Reassurance Policing

From the mid-1990s onwards recorded crime rates in England and Wales started to fall. Notwithstanding issues concerning the accuracy and reliability of crime statistics, this fall in recorded crime was not matched by falls in fear of crime. A disjuncture between falling crime rates, the public thinking that crime was rising, plus falling confidence in the police was labelled a ‘reassurance gap’ (Millie and Herrington, 2005). The answer to addressing this gap was not, it seemed, increased performance management, but a shift in focus to improving public perceptions of the police. Some criticised this as a move to “there, there policing” or “big hug policing” (Millie and Herrington 2004: 4), or just a re-branding of existing community efforts (Herrington and Millie, 2006; 2007). ‘Reassurance policing’ emerged emphasizing the police’s communication of a positive image to the public, that the public is reassured by the police being visibly present within communities, and that they are accessible and familiar faces. The communication of ‘reassurance’ needed to be backed by real changes in policing style, otherwise there was a risk that reassurance was simply image management. The public were to be involved in discussing – and sometimes dictating – neighbourhood policing priorities.

Reassurance policing is a concept closely allied to ‘community policing’ and ‘neighbourhood policing’. The term was first coined in 1974 by American psychologist Charles Bahn but taken forward in the UK in the early 2000s by Martin Innes and colleagues. Professor Andrew Millie became involved in this area of research from 2003 onwards while working on projects funded by the Police Foundation and the Association of Chief Police Officers (ACPO) (Millie, 2003; Millie et al., 2003).

community-police

In England and Wales the notion of reassurance policing evolved into a focus on neighbourhood policing. The focus was on greater numbers of dedicated neighbourhood police officers assisted by greater employment of uniformed civilians known as Police Community Support Officers (PCSOs). Some of the focus of reassurance shifted (Millie, 2010) and, more recently, cuts in police budgets have meant that large numbers of community officers have become less of an option (Millie, 2014). As with all areas of policing, austerity has been a significant challenge to the idea of reassurance.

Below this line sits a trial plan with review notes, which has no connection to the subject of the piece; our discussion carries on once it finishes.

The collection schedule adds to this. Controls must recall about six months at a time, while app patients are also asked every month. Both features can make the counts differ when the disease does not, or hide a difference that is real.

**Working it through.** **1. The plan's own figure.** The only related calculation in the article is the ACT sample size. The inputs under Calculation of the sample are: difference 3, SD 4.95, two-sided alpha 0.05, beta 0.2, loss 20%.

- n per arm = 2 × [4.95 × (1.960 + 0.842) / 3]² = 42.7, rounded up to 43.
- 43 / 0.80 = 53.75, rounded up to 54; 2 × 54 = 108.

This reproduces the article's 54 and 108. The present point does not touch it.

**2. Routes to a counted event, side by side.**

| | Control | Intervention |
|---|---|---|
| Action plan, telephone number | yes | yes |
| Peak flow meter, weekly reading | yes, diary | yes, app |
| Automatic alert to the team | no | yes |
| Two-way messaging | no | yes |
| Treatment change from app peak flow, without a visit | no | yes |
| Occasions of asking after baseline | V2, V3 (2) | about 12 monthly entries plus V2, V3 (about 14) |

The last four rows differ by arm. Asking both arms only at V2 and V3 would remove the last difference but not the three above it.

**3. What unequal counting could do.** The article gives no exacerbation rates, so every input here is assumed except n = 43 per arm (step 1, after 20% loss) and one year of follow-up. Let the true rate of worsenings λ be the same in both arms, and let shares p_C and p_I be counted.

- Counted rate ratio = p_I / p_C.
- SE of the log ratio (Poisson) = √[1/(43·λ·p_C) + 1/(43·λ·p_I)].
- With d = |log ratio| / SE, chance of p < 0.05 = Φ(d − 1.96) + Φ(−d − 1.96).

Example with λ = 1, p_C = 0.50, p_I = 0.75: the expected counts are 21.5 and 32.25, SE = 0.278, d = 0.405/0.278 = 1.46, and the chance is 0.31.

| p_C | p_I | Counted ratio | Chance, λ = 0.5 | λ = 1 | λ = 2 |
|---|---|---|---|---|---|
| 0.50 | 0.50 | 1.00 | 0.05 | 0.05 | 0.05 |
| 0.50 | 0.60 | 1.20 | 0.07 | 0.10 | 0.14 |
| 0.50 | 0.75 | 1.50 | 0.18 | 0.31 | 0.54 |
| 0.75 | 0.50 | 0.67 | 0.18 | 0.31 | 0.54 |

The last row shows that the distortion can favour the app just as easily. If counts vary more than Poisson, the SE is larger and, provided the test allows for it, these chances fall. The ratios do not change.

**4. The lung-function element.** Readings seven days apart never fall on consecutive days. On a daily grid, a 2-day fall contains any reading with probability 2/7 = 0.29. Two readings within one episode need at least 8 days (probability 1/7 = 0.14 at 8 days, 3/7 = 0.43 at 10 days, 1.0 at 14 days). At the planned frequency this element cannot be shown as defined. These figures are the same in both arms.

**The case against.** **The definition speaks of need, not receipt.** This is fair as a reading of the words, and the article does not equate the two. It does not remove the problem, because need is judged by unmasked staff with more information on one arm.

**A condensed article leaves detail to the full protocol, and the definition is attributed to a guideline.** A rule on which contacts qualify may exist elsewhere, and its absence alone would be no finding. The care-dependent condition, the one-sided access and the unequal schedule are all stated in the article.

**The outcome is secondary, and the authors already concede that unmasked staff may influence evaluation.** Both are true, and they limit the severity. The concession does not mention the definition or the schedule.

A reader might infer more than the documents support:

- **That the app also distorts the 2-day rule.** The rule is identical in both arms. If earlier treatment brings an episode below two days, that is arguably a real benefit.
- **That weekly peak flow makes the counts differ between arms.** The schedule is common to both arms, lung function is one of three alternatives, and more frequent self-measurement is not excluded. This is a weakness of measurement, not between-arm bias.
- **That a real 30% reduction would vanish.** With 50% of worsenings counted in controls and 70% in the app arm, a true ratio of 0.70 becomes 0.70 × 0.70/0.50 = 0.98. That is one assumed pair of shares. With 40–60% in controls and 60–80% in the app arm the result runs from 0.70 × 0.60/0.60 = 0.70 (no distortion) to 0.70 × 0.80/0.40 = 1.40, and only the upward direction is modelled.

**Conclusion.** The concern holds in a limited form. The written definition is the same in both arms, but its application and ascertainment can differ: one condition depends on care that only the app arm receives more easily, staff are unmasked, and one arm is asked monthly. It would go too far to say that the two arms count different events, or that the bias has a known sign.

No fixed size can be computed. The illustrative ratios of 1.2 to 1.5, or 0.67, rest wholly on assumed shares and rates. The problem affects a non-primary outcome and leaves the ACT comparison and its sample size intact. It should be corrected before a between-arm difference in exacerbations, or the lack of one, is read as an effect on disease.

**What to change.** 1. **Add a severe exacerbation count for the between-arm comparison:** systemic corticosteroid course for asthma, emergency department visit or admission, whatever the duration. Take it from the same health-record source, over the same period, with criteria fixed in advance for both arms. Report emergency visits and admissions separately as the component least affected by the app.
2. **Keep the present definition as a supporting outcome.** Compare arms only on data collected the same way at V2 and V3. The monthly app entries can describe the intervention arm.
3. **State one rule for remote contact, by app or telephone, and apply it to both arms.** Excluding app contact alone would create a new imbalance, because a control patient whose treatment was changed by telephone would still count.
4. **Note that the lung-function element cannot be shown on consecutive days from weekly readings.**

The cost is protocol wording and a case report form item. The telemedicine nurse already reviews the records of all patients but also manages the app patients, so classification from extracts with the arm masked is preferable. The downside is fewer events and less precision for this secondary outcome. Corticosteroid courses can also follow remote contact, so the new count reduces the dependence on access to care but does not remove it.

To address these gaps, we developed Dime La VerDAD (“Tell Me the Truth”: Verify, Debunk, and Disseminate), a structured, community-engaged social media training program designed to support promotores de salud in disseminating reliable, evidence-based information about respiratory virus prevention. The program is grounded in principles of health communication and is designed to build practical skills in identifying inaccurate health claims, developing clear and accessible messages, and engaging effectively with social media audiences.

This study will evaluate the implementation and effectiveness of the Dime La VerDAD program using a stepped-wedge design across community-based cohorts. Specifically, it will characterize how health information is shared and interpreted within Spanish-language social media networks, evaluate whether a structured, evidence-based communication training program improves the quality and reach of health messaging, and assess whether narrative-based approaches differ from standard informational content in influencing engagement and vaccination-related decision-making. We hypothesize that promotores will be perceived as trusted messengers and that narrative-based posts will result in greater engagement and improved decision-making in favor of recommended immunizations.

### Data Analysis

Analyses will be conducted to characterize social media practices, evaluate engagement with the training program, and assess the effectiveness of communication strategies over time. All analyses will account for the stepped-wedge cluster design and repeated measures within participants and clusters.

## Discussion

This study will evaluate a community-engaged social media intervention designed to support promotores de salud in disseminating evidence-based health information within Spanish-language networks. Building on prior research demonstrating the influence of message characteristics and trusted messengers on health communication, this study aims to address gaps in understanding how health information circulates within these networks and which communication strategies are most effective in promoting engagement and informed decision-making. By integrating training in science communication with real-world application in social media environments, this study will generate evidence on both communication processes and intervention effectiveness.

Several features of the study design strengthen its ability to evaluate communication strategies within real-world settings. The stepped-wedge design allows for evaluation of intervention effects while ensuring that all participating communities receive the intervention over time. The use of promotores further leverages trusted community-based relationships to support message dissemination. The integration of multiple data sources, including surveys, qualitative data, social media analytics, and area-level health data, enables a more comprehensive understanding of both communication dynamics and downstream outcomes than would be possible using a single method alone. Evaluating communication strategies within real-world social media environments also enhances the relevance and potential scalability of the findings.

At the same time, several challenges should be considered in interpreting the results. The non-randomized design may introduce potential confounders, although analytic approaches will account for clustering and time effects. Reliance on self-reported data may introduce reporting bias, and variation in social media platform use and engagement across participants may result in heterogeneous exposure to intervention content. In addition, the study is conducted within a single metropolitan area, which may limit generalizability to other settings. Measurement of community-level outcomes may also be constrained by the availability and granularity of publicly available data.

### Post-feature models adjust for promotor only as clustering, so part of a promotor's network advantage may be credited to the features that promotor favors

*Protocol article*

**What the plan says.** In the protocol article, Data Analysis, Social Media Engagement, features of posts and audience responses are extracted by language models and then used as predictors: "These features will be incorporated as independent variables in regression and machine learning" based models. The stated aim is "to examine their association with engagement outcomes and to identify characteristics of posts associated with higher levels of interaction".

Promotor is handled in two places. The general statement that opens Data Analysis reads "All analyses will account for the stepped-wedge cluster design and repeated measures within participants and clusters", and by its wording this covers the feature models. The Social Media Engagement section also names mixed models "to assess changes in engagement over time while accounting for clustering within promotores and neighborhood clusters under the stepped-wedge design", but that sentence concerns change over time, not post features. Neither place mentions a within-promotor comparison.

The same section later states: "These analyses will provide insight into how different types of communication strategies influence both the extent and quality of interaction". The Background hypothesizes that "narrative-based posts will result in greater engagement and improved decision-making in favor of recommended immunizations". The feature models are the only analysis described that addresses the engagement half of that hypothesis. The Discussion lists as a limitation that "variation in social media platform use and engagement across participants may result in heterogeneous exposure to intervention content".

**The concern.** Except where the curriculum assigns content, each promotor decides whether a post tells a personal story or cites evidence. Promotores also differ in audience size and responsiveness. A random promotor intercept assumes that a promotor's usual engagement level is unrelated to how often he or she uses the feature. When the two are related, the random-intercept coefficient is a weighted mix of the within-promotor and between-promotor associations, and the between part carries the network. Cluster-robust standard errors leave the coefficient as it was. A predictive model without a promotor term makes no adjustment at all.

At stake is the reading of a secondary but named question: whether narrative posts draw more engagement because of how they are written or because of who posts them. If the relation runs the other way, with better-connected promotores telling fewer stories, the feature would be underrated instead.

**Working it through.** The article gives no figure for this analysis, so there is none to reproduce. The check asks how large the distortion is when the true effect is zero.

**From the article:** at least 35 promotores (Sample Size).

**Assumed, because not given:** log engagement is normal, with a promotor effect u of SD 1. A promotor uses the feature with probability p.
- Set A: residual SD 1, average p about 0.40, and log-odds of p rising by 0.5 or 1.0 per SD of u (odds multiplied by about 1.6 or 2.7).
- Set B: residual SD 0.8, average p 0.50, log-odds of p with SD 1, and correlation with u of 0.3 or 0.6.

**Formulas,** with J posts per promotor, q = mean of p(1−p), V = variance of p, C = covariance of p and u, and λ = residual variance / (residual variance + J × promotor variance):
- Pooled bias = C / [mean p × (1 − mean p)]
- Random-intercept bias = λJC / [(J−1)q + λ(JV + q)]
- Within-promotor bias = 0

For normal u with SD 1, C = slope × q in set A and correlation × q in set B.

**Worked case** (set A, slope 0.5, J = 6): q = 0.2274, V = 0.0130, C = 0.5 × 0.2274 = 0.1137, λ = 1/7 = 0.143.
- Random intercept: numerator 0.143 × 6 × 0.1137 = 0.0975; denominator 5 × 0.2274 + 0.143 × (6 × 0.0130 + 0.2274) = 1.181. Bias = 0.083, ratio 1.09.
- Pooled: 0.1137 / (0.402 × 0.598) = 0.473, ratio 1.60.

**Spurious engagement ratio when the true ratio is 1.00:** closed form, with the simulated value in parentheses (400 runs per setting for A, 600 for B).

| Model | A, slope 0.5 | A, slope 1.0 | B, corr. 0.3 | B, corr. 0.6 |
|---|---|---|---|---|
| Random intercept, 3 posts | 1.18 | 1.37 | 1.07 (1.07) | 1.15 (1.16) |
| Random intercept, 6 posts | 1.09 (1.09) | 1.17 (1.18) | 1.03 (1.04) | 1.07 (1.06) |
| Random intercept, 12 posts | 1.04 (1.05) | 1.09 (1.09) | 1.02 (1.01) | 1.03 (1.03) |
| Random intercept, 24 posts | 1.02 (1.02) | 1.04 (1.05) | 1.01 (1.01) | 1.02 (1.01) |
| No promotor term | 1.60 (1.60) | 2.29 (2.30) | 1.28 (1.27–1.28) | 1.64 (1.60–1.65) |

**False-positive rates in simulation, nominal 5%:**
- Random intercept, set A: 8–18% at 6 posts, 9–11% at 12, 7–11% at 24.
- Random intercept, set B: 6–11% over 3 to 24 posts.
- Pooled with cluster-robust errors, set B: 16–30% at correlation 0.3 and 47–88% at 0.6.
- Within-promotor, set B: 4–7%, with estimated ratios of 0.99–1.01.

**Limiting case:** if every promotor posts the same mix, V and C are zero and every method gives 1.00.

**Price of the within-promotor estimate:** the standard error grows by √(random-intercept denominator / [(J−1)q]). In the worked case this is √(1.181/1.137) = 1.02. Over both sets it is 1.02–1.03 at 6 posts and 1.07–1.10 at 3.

According to Professor Millie, for ‘reassurance’ to survive and to be a meaningful contribution to policing, it has to be integral to all policing efforts, “from call handling through to public order policing” (Millie, 2014). Second, the assumption that greater police numbers is always the answer needs to be questioned. And third, reassurance policing’s democratic potential needs to be given greater emphasis and be inclusive of all citizens, including victims and those often targeted by police action.

If you would like to learn more about this topic please contact Professor Andrew Millie.

References

  • Millie, A. (2014) ‘Reassurance policing and signal crimes’, in G. Bruinsma and D. Weisburd (eds.) Encyclopedia of Criminology and Criminal Justice, New York: Springer.
  • Millie, A. (2010) ‘Whatever happened to reassurance policing?’ Policing: A Journal of Policy and Practice, 4(3) 225-232.
  • Herrington, V. and Millie, A. (2007) ‘Reassurance en de nieuwe gemeenschapsgerichte politiezorg’, in P. Ponsaers and L. Gunter Moor (eds.) Reassurance policing: Concepten en receptie, Brussels: Politeia.
  • Herrington, V. and Millie, A. (2006) ‘Applying reassurance policing: Is it ‘business as usual’?’ Policing and Society, 16(2) 146-163.
  • Millie, A. and Herrington, V. (2005) ‘Bridging the gap: Understanding reassurance policing’, Howard Journal of Criminal Justice, 44(1) 41-56.
  • Millie, A. and Herrington, V. (2004) ‘Reassurance policing in practice: Views from the shop floor’, Papers from the British Criminology Conference, Vol. 7.
  • Millie, A. (2003) ‘Monitor’s report’, in The Police Foundation (eds.) The Reassurance Policing Pilot Project – An Interim Report on Independent Monitoring and Mentoring Activity, (internal project document), London: The Police Foundation.
  • Millie, A., Herrington, V., Hearnden, I. and Curran, K. (2003) The National Reassurance Project – Readiness Assessment Final Report, (internal project document), A report for the Police Foundation and the National Reassurance Project Team, London: The Police Foundation.